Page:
About Supercharged ScienceSupercharged Science is an e-Science online science curriculum created to generate a LOVE of science in your children. There are NO textbooks. No boring long ridiculous information about the cosmos. Instead, you get fun videos
taught by a REAL scientist Aurora Lipper who created this program to spark life back into what she felt could be a dreary field of study. Aurora's passion for science oozes from every part of the curriculum. This program is a COMPLETE science curriculum for ages K-12 and covers the full range of sciences from Astrophysics to Life Science.
The e-Science grade 9-12 curriculum (with advanced middle school and K-8) is available for $57 per month while the e-Science grade k-8 curriculum is $37/month. With a 30-day money back guarantee. You get unlimited access to over 900 science activities, experiments, and projects. Don't forget the in-depth lesson plans, videos, and more! Every video is of real scientists performing real experiments. Something you aren't going to get anywhere else!
Our family was given a one-year subscription to the e-Science Homeschool Science Curriculum for all levels K-12.
Our Thoughts And Use of the ProgramThere are really two ways to best use this curriculum:
1. By grade
2. By topic
If you want to explore all the science geared towards a particular grade for your student, then go for the grade. There you can discover everything that is typically covered within that grade level—and some of the more simplistic experiments typically add “advanced” exercises for the older grade levels. In fact, if you are looking for the more advanced material for 9-12, they are stashed in the Advanced Projects level on the grade-separated topic page.
By topic is ideal if you are working with multiple ages at one time, or if you desire to do more of a “buffet” sampling of the material. Within the topics, you will find materials that are geared for a wide range of ages—the program providing more advanced exercises for the upper levels, and sometimes including more advanced experiments as well.
If you go by grade, it will group the topics together—but once you click on a topic, it will have the same material and assignments and readings as if you had just opened it up to the other way—but it puts them together a bit easier for you planning a grade level year.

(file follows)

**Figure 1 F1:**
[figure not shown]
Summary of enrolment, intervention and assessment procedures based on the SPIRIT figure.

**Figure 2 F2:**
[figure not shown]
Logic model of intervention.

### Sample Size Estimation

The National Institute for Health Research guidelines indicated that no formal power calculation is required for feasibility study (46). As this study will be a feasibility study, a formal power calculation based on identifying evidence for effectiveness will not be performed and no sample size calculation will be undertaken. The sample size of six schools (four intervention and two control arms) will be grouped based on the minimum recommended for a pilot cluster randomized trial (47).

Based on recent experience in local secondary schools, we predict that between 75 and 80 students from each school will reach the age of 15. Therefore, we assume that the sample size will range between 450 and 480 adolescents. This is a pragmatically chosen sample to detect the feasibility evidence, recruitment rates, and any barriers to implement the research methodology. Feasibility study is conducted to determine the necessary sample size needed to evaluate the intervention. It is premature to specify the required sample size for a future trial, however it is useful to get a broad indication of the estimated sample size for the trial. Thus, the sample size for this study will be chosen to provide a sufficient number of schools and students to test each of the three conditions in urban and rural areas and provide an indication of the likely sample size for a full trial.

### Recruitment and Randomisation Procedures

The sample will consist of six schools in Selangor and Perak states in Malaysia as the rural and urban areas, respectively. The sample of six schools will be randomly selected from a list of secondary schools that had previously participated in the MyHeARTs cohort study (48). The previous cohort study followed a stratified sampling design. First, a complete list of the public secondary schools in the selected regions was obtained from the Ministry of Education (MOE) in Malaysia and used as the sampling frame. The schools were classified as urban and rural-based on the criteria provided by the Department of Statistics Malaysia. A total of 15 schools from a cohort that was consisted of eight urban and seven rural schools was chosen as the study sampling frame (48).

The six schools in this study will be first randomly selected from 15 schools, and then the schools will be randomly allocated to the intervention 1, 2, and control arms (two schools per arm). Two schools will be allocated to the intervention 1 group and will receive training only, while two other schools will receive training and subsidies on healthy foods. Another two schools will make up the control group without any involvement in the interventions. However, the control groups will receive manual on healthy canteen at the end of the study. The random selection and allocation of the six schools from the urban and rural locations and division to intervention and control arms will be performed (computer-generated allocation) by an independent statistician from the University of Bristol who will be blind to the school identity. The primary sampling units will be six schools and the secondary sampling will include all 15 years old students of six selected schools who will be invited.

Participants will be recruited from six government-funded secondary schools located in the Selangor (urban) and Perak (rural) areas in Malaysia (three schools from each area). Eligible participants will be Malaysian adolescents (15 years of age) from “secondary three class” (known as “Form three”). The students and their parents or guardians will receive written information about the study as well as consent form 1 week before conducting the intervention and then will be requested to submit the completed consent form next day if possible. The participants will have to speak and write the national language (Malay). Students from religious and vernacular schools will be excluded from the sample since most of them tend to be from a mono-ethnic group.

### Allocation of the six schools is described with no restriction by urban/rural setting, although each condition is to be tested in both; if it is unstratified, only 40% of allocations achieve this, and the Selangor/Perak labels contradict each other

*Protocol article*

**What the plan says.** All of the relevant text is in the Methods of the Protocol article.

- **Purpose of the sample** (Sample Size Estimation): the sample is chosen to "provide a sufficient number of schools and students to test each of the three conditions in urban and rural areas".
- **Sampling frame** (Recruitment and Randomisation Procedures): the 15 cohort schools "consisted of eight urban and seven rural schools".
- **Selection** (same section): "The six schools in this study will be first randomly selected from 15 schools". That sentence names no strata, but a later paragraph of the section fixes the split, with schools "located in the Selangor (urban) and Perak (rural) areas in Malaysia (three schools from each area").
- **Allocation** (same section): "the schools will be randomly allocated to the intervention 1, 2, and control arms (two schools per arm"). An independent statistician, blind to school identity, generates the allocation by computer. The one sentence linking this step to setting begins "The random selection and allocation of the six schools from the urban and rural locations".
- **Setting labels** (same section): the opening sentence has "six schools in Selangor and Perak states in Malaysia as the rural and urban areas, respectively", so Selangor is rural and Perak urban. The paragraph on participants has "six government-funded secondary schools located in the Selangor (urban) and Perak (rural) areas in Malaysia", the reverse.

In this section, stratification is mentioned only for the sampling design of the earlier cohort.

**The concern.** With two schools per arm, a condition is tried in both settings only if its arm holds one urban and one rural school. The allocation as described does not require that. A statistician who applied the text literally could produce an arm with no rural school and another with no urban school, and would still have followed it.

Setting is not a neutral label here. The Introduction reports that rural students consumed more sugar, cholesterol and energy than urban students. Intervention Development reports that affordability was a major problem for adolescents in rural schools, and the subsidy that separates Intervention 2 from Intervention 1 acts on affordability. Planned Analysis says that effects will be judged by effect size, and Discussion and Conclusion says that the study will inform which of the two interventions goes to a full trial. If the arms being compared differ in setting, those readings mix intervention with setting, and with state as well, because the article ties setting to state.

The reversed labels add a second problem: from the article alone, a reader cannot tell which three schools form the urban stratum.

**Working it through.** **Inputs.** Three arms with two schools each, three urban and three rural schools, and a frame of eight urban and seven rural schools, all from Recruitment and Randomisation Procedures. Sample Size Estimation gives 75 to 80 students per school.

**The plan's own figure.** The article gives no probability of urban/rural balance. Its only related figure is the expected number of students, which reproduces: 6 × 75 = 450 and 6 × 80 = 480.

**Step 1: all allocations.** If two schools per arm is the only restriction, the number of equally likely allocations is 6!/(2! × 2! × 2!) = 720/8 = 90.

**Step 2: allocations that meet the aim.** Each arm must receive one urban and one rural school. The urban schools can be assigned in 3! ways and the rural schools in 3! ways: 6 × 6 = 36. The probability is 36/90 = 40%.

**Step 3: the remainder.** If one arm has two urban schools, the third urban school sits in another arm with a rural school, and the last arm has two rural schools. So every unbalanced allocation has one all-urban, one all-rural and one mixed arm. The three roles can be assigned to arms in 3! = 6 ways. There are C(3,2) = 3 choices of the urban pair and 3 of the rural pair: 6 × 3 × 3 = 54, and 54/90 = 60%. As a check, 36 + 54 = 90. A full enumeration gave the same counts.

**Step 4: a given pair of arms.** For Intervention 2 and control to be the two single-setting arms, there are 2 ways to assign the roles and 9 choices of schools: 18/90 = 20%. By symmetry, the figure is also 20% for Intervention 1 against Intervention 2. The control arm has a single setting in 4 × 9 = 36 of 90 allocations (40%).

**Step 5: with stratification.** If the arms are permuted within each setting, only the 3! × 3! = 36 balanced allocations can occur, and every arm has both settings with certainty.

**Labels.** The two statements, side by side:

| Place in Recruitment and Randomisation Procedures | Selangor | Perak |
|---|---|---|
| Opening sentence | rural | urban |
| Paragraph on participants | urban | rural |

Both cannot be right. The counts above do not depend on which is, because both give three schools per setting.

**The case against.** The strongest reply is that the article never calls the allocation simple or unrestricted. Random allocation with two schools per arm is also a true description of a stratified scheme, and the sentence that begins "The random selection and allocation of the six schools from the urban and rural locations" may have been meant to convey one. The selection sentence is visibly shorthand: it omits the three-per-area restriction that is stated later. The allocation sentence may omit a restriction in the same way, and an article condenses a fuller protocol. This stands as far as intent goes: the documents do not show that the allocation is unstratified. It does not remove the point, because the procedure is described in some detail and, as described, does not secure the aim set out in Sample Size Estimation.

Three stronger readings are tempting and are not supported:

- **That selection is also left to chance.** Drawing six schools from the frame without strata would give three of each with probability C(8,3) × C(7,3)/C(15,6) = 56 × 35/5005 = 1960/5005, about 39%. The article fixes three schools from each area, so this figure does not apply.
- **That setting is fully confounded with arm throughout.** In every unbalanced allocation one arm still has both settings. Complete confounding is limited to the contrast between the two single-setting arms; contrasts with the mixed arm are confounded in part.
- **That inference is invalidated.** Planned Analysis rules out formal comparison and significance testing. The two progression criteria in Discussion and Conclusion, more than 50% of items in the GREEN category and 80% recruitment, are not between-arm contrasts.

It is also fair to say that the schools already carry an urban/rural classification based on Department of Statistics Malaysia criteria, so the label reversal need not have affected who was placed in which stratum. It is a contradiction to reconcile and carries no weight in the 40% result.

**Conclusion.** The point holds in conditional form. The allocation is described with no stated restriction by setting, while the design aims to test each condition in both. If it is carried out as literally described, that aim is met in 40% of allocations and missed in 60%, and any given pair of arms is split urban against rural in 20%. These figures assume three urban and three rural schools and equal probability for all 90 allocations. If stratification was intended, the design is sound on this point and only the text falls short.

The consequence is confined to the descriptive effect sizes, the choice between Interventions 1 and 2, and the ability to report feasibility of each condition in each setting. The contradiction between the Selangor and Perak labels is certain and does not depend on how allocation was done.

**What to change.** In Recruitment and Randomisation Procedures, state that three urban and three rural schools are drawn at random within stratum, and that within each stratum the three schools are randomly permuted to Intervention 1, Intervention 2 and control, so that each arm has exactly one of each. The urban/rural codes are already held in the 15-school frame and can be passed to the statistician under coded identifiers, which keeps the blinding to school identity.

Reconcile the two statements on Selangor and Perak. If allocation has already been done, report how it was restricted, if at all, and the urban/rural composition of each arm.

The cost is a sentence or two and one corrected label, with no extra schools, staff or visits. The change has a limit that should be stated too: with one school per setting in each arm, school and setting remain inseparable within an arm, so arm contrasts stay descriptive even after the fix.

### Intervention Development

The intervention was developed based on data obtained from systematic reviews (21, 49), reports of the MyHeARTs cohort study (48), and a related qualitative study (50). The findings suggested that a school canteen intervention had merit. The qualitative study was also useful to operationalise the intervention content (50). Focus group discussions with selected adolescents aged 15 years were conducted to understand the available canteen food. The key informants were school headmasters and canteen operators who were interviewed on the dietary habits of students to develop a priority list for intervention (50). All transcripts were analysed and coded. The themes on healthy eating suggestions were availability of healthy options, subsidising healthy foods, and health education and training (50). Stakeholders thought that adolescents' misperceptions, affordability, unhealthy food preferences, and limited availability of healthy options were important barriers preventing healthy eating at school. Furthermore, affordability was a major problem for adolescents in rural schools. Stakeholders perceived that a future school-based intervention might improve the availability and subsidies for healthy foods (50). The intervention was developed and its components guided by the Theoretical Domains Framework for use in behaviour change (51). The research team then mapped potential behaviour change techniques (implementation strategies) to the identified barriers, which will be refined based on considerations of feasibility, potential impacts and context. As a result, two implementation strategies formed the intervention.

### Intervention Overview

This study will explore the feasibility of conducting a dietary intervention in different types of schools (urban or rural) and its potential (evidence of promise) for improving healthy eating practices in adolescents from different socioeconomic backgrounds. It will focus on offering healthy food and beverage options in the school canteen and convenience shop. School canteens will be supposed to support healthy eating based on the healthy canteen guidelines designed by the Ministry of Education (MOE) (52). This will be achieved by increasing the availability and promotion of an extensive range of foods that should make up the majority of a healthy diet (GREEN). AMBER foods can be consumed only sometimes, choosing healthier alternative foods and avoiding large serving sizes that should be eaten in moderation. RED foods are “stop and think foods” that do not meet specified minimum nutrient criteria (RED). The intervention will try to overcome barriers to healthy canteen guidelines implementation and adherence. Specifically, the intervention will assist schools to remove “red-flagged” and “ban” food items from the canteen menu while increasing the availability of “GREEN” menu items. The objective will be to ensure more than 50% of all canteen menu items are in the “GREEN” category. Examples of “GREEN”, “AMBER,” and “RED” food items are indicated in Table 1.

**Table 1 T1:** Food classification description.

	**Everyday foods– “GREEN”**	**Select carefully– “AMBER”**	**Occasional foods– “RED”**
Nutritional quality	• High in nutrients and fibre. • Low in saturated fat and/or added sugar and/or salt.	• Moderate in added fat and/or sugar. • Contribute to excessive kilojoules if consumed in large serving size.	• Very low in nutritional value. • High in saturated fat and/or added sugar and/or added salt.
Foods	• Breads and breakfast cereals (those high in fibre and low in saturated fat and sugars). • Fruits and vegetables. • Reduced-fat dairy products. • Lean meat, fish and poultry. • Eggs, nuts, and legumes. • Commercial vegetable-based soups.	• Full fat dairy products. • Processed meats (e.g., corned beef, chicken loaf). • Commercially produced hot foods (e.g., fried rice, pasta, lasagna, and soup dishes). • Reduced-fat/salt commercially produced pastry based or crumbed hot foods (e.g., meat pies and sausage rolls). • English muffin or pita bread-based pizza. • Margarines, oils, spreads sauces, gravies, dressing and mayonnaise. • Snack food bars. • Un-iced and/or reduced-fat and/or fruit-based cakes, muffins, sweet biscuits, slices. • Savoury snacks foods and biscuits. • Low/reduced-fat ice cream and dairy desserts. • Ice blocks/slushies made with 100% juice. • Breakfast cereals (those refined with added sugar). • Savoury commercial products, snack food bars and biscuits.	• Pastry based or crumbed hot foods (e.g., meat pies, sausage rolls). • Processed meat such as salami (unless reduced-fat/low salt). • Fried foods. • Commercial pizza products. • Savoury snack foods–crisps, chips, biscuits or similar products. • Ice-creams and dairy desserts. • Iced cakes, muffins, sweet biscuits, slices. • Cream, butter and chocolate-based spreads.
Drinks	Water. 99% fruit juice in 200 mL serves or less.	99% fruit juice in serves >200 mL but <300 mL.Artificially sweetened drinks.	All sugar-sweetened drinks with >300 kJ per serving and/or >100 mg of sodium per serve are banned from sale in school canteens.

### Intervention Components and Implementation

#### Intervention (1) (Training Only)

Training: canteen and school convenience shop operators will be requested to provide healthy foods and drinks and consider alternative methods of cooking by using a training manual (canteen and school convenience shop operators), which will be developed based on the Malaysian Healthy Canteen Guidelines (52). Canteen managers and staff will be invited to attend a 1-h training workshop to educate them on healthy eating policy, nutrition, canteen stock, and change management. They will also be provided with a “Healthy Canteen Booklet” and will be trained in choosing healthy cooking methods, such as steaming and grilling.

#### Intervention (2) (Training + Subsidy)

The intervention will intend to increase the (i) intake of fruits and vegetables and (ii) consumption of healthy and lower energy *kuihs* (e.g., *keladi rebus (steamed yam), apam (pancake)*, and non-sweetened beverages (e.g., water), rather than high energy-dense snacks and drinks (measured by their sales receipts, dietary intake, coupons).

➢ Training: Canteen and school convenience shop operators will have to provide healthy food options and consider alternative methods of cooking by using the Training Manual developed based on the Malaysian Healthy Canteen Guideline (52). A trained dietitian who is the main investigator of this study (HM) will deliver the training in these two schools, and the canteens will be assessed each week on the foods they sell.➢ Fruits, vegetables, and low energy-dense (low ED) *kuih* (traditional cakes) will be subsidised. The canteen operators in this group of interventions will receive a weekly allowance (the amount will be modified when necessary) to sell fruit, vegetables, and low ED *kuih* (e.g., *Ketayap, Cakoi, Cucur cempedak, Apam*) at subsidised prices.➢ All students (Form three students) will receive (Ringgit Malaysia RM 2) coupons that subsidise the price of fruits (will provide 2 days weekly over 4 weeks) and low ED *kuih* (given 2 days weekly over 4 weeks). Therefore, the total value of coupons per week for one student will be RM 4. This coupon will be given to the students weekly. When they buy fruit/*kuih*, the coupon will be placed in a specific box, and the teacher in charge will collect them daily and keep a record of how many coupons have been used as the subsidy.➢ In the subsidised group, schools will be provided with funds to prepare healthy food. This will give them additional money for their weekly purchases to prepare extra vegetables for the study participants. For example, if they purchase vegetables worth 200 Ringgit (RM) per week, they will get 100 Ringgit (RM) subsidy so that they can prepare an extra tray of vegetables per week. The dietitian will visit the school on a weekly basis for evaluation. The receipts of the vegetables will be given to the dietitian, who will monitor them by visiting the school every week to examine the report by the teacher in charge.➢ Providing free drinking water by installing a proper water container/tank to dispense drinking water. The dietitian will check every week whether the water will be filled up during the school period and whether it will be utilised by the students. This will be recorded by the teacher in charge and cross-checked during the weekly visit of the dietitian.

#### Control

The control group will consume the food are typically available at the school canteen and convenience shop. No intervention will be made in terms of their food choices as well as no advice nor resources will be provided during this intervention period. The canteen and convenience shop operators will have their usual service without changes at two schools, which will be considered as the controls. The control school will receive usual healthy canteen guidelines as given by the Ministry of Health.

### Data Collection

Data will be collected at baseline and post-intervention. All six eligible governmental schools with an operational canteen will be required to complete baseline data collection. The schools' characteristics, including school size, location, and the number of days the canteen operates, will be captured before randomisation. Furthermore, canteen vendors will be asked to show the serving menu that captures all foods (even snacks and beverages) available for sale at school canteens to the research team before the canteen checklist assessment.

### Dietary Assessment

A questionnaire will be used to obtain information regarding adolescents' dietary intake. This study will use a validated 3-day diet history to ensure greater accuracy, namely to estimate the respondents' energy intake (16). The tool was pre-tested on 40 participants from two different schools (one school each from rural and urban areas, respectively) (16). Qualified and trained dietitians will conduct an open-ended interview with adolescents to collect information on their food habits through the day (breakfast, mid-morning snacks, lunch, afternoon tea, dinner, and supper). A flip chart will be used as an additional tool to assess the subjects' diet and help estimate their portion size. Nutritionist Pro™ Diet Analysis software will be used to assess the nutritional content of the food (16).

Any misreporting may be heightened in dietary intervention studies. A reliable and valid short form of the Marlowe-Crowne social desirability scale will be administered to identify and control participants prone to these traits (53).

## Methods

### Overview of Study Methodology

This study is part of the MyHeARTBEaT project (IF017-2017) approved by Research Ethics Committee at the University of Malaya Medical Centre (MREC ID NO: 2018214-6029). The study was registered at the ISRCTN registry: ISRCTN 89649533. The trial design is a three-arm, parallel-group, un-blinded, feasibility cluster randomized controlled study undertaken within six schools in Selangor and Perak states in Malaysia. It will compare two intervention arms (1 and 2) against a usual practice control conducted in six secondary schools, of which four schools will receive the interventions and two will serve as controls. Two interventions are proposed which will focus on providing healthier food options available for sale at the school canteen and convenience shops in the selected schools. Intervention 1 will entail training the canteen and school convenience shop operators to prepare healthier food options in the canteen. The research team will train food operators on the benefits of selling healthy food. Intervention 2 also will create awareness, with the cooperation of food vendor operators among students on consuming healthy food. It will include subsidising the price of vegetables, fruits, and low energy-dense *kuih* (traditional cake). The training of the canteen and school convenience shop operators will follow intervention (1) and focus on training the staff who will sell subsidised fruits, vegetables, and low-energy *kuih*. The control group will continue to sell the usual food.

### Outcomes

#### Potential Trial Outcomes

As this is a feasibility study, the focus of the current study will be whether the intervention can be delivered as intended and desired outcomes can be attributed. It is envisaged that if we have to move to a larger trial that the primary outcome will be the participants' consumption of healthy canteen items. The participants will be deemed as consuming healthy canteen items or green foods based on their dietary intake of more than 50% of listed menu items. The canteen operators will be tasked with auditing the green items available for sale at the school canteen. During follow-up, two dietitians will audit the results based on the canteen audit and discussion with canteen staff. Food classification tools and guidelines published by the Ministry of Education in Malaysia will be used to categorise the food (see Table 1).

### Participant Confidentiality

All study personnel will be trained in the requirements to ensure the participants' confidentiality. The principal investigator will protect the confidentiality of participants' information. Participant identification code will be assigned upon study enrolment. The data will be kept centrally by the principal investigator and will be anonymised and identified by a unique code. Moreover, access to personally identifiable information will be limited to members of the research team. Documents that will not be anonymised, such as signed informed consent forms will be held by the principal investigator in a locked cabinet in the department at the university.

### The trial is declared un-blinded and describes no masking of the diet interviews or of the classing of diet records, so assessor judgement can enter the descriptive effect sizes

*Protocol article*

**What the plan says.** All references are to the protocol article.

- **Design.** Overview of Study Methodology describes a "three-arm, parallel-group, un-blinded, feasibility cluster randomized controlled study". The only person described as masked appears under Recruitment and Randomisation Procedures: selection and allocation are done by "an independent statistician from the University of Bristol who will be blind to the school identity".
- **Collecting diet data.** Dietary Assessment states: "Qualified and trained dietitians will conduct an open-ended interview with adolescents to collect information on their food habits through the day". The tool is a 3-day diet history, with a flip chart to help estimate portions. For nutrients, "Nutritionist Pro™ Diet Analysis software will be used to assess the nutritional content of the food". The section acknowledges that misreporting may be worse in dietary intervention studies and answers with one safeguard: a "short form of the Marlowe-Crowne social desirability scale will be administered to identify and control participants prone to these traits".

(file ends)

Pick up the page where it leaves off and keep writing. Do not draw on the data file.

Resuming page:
If I opened up the 8th-grade science, here is what I find:
|8th Grade Science is split up into three categories: Astronomy, Chemistry, Physics|
From here, we can explore the lessons and units within each of these topics.
One of the best selling points about this program is that it provides all the lesson you need for your children to adequately explore the different topics. You pick the topic, it opens up a “main” unit topic. There is a video explaining the topic and extra information for reading. From this point, you can start exploring different experiments. Each experiment has coordinating reading, but there is also a video lesson explaining the purpose of the experiment and then the video gives an explanation about the experiment itself. There are also downloadable exercises that provide additional information about the experiments, as well as extended reading and questions regarding the topic for critical thinking and comprehension. Some of the experiments even have a second set of downloadable materials for students working through the program at an upper level.
Here is a complete look at the 20 different topics currently available...
Every unit has a sidebar containing all the links needed for the unit, including the entire experiment materials list for the unit (regardless of level), separated into lesson topics. This includes even some of the optional experiments. 85% of the experiment materials are normal things you have in a science material stash (toilet paper rolls, paper cups, ping pong balls, etc), and about 15% are extra items—some might be in the tool shed, a hobby store, or Radio Shack.